WHO guides toward global target of reducing suicide rate by one-third by 2030

June 18, 2021

Suicide remains one of the leading causes of death worldwide, according to the World Health Organization’s (WHO’s) latest estimates, published today in “Suicide worldwide in 2019.”

Every year, more people die as a result of suicide than HIV, malaria or breast cancer - or war and homicide. In 2019, more than 700,000 people died by suicide: one in every 100 deaths, prompting WHO to produce new guidance to help countries improve suicide prevention and care.

Among young people aged 15 to 29, suicide was the fourth leading cause of death after road injury, tuberculosis and interpersonal violence. Rates vary, between countries, regions, and between males and females. More than twice as many males die due to suicide as females.  Suicide rates among men are generally higher in high-income countries. For females, the highest suicide rates are found in lower-middle-income countries.

Suicide rates fell in the 20 years between 2000 and 2019, with the global rate decreasing by 36%, with decreases ranging from 17% in the Eastern Mediterranean Region to 47% in the European Region and 49% in the Western Pacific. But in the Americas Region, rates increased by 17% in the same time period.

Currently only 38 countries are known to have a national suicide prevention strategy.  A significant acceleration in the reduction of suicides is needed to meet the SDG target of a one-third reduction in the global suicide rate by 2030.

To support countries in their efforts, WHO’s guidance for implementing its LIVE LIFE approach to suicide prevention includes four strategies, including:

·        limiting access to the means of suicide, such as highly hazardous pesticides and firearms;

·         educating the media on responsible reporting of suicide;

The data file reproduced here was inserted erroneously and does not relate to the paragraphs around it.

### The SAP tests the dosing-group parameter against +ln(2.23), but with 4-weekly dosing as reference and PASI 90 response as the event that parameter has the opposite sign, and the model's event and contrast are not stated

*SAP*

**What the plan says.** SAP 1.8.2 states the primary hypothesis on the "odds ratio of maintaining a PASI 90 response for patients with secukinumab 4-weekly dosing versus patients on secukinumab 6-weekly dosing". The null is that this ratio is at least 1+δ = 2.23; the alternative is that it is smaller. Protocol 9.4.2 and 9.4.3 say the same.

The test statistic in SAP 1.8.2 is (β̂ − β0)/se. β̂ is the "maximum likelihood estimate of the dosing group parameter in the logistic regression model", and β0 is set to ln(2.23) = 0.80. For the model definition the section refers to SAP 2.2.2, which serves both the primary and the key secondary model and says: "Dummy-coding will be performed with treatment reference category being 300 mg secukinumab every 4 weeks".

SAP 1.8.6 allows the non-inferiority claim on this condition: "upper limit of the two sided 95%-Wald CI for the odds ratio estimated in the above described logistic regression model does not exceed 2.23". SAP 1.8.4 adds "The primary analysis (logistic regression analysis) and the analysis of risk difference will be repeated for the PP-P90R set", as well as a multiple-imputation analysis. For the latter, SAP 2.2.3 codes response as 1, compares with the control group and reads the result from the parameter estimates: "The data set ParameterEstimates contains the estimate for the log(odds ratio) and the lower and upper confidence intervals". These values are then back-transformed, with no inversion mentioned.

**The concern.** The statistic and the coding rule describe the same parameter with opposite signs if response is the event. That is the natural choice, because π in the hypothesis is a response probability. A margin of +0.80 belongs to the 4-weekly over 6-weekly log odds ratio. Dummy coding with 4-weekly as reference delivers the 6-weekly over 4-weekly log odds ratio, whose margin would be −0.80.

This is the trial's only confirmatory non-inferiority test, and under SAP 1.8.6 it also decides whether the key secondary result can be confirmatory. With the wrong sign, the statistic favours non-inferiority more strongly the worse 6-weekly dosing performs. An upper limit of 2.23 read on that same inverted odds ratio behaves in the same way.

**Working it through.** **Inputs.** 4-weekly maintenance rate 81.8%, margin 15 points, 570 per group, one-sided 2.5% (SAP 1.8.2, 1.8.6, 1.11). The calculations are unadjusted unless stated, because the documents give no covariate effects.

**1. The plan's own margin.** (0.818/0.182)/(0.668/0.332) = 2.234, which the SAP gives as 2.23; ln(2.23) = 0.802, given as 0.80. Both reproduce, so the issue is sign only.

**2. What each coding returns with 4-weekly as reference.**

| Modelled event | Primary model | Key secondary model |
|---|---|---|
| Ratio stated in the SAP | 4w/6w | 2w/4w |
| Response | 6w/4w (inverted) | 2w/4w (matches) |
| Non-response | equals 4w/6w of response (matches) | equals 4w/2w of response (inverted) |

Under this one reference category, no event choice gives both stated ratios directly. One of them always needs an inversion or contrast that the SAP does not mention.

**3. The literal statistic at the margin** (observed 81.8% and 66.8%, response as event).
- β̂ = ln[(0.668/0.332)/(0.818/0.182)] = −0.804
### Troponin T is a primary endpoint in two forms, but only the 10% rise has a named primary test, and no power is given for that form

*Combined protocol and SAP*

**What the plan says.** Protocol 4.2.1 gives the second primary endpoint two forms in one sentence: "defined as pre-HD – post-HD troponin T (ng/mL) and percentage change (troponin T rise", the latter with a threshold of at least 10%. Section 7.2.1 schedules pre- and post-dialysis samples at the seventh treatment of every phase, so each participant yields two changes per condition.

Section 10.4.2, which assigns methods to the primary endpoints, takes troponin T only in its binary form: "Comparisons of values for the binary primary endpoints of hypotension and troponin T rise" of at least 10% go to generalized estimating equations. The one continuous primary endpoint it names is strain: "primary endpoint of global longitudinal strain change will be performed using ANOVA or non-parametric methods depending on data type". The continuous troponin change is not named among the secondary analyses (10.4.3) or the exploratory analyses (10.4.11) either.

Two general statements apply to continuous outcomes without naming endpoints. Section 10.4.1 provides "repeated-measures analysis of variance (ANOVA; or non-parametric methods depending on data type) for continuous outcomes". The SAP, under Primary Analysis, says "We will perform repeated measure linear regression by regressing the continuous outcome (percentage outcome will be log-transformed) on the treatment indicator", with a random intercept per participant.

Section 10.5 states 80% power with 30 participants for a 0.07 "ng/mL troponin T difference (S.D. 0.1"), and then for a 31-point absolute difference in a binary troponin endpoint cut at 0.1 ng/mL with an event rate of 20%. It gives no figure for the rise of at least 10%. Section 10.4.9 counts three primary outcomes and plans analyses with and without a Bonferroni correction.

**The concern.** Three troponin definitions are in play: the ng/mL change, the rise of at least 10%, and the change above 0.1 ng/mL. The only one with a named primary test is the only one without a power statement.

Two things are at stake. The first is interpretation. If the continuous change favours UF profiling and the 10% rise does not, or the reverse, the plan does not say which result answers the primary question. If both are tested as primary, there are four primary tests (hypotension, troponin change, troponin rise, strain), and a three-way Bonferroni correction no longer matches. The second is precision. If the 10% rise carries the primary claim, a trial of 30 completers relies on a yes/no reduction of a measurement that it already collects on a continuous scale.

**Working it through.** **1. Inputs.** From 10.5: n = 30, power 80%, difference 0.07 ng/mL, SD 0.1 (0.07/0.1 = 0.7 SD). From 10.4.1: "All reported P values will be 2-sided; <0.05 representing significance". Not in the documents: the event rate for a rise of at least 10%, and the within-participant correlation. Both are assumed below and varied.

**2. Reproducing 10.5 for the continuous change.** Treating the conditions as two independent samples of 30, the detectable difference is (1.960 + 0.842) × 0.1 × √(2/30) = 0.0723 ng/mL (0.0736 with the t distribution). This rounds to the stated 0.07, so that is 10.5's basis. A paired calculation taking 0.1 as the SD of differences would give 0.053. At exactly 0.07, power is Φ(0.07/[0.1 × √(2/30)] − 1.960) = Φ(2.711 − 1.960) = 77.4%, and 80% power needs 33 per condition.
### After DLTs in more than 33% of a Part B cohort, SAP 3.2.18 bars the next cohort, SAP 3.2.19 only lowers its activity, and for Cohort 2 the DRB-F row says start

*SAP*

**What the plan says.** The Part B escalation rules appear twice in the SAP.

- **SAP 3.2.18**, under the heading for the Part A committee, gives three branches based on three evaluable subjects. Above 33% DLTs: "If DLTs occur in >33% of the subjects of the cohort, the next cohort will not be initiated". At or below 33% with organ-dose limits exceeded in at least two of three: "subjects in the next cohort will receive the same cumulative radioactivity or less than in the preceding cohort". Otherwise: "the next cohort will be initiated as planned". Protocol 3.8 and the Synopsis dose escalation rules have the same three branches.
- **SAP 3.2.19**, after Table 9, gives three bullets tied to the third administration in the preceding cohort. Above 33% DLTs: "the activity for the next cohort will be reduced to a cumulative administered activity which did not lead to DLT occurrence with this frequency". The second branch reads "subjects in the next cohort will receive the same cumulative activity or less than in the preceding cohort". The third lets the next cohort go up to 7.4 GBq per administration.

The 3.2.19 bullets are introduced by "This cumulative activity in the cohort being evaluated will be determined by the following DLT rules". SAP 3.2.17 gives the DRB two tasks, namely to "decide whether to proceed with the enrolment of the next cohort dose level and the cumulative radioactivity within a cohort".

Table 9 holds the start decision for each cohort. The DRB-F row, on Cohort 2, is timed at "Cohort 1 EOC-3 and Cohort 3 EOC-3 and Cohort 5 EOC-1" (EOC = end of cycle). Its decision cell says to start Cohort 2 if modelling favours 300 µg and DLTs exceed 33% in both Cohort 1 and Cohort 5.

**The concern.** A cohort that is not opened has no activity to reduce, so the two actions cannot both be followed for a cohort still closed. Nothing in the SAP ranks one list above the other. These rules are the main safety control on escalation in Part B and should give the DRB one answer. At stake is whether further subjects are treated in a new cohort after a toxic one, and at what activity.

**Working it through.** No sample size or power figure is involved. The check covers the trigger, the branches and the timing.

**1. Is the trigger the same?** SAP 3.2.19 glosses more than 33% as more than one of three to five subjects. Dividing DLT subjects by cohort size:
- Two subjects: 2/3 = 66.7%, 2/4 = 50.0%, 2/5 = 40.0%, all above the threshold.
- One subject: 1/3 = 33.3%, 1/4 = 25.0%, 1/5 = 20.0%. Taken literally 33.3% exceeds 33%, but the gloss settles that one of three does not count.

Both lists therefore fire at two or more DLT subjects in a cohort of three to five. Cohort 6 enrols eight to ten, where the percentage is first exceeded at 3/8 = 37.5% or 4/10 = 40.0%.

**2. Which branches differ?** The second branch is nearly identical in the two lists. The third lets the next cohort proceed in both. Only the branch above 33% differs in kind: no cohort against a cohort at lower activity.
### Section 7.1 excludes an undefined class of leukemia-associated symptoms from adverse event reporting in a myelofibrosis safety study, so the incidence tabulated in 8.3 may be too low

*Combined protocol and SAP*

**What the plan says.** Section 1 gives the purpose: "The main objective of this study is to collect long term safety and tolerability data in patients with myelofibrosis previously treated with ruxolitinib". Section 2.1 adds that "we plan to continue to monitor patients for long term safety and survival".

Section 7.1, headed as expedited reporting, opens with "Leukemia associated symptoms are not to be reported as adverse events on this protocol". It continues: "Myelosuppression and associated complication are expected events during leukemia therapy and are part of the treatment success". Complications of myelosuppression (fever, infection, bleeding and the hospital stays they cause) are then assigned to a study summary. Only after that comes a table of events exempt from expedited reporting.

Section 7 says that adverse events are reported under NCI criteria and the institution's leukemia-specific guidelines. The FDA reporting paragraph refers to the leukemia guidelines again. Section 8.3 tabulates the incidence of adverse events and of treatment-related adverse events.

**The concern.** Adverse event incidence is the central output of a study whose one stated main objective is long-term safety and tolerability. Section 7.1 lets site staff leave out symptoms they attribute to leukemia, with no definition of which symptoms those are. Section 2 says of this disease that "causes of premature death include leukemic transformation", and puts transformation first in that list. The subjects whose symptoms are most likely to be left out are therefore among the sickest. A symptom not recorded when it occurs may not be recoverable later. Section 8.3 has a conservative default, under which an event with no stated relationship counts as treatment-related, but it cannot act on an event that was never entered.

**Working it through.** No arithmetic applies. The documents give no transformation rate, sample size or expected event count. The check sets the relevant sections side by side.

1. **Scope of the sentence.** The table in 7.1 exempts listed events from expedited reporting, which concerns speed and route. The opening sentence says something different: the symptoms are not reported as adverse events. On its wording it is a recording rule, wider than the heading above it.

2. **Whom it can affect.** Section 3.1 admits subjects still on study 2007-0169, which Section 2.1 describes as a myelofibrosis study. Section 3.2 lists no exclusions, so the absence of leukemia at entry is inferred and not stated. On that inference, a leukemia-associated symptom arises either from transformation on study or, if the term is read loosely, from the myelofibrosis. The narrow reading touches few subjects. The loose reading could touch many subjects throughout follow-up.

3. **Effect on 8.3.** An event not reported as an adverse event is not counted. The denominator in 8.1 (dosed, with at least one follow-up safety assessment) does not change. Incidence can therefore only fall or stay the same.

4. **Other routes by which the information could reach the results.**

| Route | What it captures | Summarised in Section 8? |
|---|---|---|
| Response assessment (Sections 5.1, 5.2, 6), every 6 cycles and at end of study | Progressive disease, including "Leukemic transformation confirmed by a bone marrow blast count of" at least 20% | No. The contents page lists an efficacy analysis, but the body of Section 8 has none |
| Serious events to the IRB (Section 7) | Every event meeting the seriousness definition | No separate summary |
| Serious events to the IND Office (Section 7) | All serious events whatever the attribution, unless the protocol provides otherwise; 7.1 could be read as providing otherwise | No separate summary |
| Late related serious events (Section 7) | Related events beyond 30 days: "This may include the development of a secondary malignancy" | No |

·         fostering socio-emotional life skills in adolescents; and

·         early identification, assessment, management and follow-up of anyone affected by suicidal thoughts and behavior.

Given that pesticide poisoning is estimated to cause 20% of all suicides, and national bans of acutely toxic, highly hazardous pesticides have shown to be cost-effective, such bans are recommended by WHO.  Other measures include restricting access to firearms, reducing the size of medication packages, and installing barriers at jump sites.

The guide highlights the role the media plays in relation to suicide. Media reports of suicide can lead to a rise in suicide due to imitation (or copycat suicides) – especially if the report is about a celebrity or describes the method of suicide. The new guide advises monitoring of the reporting of suicide and suggests that media counteract reports of suicide with stories of successful recovery from mental health challenges or suicidal thoughts. It also recommends working with social media companies to increase their awareness and improve their protocols for identifying and removing harmful content.

Adolescence (10 to 19 years of age) is a critical period for acquiring socio-emotional skills, particularly since half of mental health conditions appear before 14 years of age. The LIVE LIFE guidance encourages actions including mental health promotion and anti-bullying programs, links to support services and clear protocols for people working in schools and universities when suicide risk is identified.

Early identification, assessment, management and follow-up applies to people who have attempted suicide or are perceived to be at risk.  A previous suicide attempt is one of the most important risk factors for a future suicide. Healthcare workers should be trained in early identification, assessment, management and follow-up. Survivors’ groups of people bereaved by suicide can complement support provided by health services. Crisis services should also be available to provide immediate support to individuals in acute distress.

The new guidance, which includes examples of suicide prevention interventions that have been implemented across the world, in countries such as Australia, Ghana, Guyana, India, Iraq, the Republic of Korea, Sweden and the USA, can be used by anyone who is in interested in implementing suicide prevention activities, whether at national or local level, and in the governmental and nongovernmental sectors alike.

WHO has the release.